You found the employees you need to fill those vacant roles in your company. This is both an exciting and challenging time for you and your new employee/s. You want to ensure you get off on the right foot when you offer them a contract.
Think of it not only as a legal requirement but also as the foundation on which to build your future relationship with each new employee.
Use our basic employment contract template to streamline your process for your new starters.
In this article, we’ll explain what you need to cover in your basic employment contract. We will also provide you with a free employment contract template, compliant with UK law. If you need immediate advice, get in touch with one of our experts here.
What is an employment contract?
Legally, new employees are entitled to a written statement of the main terms from their first day of employment. This is different from an employment contract but still contains some of the same terms.
Your employment contract will cover the employee's rights, responsibilities and obligations. This will go into detail about the different procedures your business has in place, for example, grievance procedures, probationary period, holiday pay and statutory sick pay.
An employment contract is also a handy way for you to inform your new employee/s of the benefits you offer. For example, an employee assistance programme (EAP), contractual sick pay and health insurance.
Why are employment contracts essential?
There is no legal requirement for an employer to offer their employees a physical employment contract.
You could decide to have a verbal employment contract, but this can be hard to maintain long-term. Verbal contracts can cause confusion later on, and prevent you or your employee from proving a clause was in the employment contract.
It’s considered best practice to offer a physical copy. This will help you create a record of documents for your employee, and make it easier later on if you have a document to refer back to.
Having a physical employment contract helps if you are taken to an employment tribunal, as you have proof of the full employment terms and agreement.
Types of employment
There are different types of employment contract depending on the employment status of your new employee (i.e. employee, worker, full-time, part-time). Here are some example below:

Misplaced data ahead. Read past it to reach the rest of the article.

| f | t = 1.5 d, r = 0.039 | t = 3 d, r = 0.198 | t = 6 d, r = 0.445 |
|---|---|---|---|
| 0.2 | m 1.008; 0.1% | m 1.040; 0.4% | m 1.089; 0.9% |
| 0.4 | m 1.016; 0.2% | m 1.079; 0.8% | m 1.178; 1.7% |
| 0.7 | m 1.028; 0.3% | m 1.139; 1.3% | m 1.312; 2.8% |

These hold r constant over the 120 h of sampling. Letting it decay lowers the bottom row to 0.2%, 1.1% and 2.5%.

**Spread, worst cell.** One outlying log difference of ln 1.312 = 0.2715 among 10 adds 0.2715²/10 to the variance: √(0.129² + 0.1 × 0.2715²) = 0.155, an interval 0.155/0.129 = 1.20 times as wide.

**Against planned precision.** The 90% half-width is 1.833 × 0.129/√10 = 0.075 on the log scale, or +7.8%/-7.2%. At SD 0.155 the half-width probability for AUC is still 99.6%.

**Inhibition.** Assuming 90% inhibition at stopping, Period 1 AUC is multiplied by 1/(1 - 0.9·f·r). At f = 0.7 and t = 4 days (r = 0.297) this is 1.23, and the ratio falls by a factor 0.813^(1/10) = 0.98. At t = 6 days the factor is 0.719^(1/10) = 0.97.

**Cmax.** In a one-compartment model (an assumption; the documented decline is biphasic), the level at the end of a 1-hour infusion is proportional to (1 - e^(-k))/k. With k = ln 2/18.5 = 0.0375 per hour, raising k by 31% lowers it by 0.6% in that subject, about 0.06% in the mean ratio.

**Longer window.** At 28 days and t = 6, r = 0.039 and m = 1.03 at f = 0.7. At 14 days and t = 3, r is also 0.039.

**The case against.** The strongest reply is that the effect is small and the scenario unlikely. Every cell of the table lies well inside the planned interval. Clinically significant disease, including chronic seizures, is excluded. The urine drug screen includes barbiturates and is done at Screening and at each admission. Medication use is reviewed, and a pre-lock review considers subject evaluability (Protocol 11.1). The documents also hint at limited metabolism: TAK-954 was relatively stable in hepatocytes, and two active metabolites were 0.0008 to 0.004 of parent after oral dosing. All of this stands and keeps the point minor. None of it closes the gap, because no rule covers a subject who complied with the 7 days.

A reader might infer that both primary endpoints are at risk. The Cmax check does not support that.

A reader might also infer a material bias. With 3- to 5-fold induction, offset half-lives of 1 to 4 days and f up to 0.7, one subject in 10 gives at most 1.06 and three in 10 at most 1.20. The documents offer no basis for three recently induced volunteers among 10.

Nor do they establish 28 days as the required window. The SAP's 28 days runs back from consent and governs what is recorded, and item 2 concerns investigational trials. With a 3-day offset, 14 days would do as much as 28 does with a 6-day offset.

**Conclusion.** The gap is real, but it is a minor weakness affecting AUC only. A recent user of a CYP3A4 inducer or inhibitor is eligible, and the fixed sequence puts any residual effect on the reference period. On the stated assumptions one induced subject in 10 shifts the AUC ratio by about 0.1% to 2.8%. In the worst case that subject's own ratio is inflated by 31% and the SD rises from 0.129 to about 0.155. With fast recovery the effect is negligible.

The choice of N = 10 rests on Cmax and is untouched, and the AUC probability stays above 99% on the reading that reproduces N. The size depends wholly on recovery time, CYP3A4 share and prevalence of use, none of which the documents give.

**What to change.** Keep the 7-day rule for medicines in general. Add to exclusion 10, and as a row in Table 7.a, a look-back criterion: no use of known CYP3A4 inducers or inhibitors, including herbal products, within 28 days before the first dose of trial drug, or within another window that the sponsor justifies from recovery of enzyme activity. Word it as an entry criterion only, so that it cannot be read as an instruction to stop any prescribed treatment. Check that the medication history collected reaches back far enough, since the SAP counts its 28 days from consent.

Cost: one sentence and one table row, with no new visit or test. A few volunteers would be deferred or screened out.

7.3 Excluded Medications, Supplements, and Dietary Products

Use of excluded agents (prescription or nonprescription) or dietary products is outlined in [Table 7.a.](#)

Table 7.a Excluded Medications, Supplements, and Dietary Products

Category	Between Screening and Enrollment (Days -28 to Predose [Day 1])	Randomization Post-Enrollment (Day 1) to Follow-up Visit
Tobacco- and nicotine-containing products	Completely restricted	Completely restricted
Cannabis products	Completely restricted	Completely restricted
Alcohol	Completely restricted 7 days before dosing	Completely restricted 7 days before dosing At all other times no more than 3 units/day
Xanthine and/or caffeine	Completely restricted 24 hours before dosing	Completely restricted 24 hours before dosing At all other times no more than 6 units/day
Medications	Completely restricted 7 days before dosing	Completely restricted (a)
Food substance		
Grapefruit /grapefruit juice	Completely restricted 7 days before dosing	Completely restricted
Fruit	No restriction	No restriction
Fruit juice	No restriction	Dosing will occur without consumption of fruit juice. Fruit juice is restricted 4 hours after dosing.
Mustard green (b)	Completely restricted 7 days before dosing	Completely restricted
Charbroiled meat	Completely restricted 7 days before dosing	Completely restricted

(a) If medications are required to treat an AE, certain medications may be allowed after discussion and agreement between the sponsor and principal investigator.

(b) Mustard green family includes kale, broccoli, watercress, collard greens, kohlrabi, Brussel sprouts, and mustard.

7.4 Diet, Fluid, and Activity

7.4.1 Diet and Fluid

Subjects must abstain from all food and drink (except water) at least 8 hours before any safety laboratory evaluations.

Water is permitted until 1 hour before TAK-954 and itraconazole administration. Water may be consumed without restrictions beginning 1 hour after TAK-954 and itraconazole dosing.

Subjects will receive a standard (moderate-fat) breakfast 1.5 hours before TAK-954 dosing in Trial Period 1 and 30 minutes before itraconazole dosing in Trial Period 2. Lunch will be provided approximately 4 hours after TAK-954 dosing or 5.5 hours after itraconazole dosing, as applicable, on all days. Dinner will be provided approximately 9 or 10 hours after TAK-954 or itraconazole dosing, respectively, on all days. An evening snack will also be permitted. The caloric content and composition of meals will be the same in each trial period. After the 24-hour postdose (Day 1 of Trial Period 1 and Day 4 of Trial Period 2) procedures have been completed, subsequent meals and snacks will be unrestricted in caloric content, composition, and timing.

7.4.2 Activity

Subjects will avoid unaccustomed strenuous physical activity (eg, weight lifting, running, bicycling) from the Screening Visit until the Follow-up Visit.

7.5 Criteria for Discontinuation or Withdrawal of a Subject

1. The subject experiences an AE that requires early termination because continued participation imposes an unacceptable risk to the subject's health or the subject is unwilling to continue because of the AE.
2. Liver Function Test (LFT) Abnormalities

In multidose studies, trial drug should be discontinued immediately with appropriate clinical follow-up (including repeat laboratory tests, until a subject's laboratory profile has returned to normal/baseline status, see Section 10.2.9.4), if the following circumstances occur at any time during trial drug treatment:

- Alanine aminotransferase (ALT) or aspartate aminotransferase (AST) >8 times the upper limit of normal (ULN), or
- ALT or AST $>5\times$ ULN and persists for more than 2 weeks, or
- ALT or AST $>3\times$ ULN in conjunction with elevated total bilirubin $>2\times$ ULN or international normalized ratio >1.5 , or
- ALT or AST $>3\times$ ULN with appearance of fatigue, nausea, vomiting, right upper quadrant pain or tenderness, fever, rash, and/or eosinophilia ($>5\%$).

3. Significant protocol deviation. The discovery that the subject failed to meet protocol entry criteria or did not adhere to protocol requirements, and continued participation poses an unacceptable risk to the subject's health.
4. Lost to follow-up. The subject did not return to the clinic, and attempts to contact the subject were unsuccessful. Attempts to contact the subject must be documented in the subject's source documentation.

Permanent full-time contract
This is one of the common types of employment contracts an employer can offer.
Employees on full-time employment contracts are entitled to benefits such as holidays, training and pensions.
Permanent part-time contract
These are very similar to permanent full-time employment contracts, but they are for employees who work less than thirty-five hours per week.
The number of hours they are contracted to work will be outlined in their contracts.
They have the same rights as a full-time employee, these can include holiday, pension, and training. Part-time employees may be expected to work overtime without pay, but an employer may choose to give the employee time of in lieu (TOIL). Full-time employees may be also entitled to over time pay if their employer decides to offer it.
A fixed-term employment contract states when the predetermined end date to terminate employment is. More often than not, employees who are on fixed-term contracts are hired for a temporary period such as maternity cover or for a specific business project.
A zero-hour employment contract is where you don't have to give your employees a minimum number of working hours per week. As they are an employee and not a worker, they have a mutuality of obligation meaning they should be accepting the work provided unless booked as a holiday or taken as a sickness absence.
Employees on a zero-hour employment contract are entitled to paid holidays, rest breaks, minimum wage and protection from discrimination.
This type of contract is typically used in certain sectors such as;
- Delivery drivers.
- Hospitality work.
- Care work.
- Gig economy work.
How to write a basic employment contract